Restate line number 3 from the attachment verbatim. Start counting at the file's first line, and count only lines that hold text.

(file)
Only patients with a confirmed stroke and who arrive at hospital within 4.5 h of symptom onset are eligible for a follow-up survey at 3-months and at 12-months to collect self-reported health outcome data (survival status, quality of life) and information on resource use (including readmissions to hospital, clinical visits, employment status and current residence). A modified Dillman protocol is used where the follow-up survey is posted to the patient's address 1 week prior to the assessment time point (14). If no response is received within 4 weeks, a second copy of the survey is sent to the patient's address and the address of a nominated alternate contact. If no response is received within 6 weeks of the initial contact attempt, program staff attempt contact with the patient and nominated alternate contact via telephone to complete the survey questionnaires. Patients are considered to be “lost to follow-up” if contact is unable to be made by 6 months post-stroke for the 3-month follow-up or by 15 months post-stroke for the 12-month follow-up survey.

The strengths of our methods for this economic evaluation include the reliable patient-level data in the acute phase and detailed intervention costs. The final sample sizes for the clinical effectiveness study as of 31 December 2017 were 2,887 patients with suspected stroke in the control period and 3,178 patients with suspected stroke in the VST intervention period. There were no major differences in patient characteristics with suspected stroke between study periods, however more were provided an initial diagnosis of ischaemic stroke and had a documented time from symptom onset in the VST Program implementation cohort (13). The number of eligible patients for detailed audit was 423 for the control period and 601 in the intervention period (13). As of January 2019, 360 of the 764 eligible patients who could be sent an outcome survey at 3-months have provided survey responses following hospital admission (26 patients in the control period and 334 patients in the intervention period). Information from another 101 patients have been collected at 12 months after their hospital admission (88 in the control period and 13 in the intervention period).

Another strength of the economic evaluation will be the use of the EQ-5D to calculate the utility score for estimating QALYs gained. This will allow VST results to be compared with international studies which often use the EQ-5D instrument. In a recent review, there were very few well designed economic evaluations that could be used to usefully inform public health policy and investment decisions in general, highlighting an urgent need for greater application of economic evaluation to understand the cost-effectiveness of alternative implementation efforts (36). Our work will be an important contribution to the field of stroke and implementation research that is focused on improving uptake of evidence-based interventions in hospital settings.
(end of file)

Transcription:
Another strength of the economic evaluation will be the use of the EQ-5D to calculate the utility score for estimating QALYs gained. This will allow VST results to be compared with international studies which often use the EQ-5D instrument. In a recent review, there were very few well designed economic evaluations that could be used to usefully inform public health policy and investment decisions in general, highlighting an urgent need for greater application of economic evaluation to understand the cost-effectiveness of alternative implementation efforts (36). Our work will be an important contribution to the field of stroke and implementation research that is focused on improving uptake of evidence-based interventions in hospital settings.